Bipolar Is Not a Rare Disorder

The diagnosis is on the rise especially in teens and children. Experts out of Columbia University have done statistical research on the number of doctors office visits for those with bipolar; it has nearly doubled in the past 20 years for adults and increased almost four times for children and teens. There was a time that bipolar could not be diagnosed until after age 18, but with strong behavior patterns and medical attention the diagnosis can be done earlier to start a treatment plan with children and teens. 5.7 million American adults are affected by Bipolar.

In 2008 there was a saliva test that was developed to test for bipolar. The test looked for a genetic mutation, but later scientist found it to be inaccurate. Doctors who keep detailed records on patient history, behavior, and family history of bipolar over a long period of time do a true diagnosis.

Treatment for Bipolar Disorder

Medications
There is some controversy about taking anti depressants for those diagnosed with bipolar because some experts have said that it could throw a patient into a manic episode. Anti-depressants may be beneficial depending on the type of bipolar one is suffering from.

Other lifestyle strategies that have shown to be beneficial to all bipolar patients in taking care of their health include:

Setting a Regular Sleep Schedule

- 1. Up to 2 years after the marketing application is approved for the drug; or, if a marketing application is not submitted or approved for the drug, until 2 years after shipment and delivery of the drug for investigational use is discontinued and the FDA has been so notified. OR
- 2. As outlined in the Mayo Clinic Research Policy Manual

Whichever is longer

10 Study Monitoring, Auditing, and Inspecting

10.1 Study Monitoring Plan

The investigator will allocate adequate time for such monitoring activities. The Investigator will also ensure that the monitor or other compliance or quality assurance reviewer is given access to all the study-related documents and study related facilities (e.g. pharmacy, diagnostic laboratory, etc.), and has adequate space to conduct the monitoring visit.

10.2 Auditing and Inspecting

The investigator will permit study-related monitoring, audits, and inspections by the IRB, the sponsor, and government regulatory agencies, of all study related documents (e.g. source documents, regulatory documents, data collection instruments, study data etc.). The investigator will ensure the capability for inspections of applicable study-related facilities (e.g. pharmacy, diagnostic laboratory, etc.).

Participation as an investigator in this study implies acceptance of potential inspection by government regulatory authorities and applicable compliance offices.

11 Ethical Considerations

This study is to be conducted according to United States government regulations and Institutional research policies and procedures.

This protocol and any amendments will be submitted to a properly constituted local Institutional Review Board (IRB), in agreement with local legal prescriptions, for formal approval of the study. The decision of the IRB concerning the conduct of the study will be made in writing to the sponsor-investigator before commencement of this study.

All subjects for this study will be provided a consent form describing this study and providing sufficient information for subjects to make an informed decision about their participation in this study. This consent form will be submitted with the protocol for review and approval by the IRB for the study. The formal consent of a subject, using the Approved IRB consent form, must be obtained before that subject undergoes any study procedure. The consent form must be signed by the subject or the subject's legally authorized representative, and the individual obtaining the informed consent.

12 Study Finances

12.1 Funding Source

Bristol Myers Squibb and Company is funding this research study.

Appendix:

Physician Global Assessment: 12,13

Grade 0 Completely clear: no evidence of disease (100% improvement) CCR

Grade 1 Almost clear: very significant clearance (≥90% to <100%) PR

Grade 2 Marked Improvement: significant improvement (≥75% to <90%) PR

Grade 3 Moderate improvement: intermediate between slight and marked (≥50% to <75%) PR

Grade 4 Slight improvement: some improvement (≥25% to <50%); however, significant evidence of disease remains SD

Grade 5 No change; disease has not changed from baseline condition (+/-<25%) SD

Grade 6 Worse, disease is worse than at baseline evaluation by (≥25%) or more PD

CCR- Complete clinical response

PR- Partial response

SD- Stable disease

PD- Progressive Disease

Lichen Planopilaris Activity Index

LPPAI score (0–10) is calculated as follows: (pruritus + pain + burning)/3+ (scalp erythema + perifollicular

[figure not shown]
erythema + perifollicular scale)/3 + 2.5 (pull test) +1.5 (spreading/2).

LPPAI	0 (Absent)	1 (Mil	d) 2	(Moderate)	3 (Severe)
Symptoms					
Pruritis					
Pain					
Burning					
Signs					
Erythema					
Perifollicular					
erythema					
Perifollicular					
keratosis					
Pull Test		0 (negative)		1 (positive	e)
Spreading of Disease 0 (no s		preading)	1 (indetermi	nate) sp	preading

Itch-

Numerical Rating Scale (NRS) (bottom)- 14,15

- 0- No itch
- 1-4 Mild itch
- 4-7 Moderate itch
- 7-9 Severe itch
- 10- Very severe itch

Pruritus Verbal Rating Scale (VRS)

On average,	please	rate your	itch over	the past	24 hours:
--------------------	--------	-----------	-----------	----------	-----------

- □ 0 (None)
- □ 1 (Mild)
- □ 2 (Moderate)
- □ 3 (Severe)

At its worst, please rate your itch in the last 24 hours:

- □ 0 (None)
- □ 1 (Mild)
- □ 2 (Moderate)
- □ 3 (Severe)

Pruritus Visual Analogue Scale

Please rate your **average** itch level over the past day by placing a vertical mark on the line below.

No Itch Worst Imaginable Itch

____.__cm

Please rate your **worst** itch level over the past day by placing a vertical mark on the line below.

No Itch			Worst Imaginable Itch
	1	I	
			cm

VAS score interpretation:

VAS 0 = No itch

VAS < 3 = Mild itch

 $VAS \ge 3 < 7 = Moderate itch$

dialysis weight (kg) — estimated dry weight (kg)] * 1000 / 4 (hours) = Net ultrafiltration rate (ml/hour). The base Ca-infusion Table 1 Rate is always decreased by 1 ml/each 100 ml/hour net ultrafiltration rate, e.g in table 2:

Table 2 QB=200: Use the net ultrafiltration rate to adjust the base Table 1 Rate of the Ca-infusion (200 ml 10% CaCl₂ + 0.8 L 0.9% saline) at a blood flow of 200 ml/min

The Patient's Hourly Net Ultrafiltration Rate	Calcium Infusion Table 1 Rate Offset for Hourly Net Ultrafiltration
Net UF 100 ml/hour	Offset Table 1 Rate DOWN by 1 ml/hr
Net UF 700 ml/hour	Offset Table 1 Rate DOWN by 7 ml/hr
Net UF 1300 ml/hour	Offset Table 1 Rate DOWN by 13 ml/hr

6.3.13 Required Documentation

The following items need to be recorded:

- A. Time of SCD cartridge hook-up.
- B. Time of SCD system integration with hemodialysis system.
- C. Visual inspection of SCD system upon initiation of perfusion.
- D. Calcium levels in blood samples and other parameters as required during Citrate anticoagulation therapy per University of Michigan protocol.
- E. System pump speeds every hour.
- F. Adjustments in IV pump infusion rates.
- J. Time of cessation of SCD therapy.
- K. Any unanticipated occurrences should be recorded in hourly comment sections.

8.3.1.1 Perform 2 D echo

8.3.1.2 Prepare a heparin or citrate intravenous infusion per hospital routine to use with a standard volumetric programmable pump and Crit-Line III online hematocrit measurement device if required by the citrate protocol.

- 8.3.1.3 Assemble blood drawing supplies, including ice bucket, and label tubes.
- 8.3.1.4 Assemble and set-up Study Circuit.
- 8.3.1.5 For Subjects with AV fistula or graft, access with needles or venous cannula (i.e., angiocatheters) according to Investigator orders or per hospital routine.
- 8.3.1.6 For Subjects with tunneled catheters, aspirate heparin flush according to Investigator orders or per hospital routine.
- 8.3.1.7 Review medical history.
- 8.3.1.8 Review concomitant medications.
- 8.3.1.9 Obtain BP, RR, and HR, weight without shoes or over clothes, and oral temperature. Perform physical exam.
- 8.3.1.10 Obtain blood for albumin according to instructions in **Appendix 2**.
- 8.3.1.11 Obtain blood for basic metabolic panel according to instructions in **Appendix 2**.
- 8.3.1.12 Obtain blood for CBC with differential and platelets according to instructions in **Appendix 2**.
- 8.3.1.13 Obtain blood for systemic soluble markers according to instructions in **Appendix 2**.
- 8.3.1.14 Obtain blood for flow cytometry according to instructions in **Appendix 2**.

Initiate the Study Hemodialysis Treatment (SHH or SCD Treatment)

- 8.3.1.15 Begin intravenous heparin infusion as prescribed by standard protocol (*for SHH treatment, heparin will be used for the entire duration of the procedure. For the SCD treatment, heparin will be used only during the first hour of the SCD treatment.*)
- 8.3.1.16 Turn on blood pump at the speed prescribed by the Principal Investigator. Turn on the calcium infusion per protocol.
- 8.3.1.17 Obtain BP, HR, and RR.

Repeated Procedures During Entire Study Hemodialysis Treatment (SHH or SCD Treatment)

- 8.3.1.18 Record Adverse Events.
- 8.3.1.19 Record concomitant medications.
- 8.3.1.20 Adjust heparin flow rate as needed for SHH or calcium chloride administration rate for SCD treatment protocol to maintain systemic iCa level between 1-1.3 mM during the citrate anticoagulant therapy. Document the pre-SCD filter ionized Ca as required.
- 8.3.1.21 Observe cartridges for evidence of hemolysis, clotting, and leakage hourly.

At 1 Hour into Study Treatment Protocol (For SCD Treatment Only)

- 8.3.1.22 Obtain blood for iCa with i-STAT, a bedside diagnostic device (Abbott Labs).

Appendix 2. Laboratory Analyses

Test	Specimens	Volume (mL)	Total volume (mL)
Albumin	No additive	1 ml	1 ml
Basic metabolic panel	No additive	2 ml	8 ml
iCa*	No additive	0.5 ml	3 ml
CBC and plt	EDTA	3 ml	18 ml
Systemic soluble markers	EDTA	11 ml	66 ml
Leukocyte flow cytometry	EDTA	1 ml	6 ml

When we are sleep deprived it can shift our hormones and possibly exacerbate symptoms of bipolar disorder, specifically manic episodes. Going to bed at the same time each evening will help prevent those episodes while keeping the body healthy. Our best sleep window opportunity is 7-8 hours between the hours of 10:pm- 6:00am, this in conjunction with the natural light and body rhythm. Staying up far past 12:00am can wreck havoc on your hormones causing inflammation and insulin fluctuations.

Regular Exercise Also Keeps Mood and Hormones Stable
This can help prevent depression. Trying to get in ten thousand steps in per day, along with regular strength training and a mind and body format such as Pilates and Yoga will be beneficial. Adhering to a workout schedule will help reduce feeling overwhelmed with daily task.

Talk Therapy
Therapist can keep records and encourage bipolar patients to keep records of how they feel before they have manic depression episodes. If they recognize a pattern and behavior they can promptly see medical help and treatment. Behaviors may include waking up early, increased irritability, etc.

Talk Therapy

Eat a Balanced Nutritious Diet
Nutrition helps with weight management, which will help patients feel in control and proud of themselves for staying healthy, therefore reducing some causes of depression.

A Balanced Nutrition Plan Should Include

Heart healthy fats from approved oils, nuts, seeds, nut butters, avocado, coconut, etc. at most meals and snacks. Healthy fats keep the brain nourished, increase our ability to focus and concentrate while also keeping us satisfied.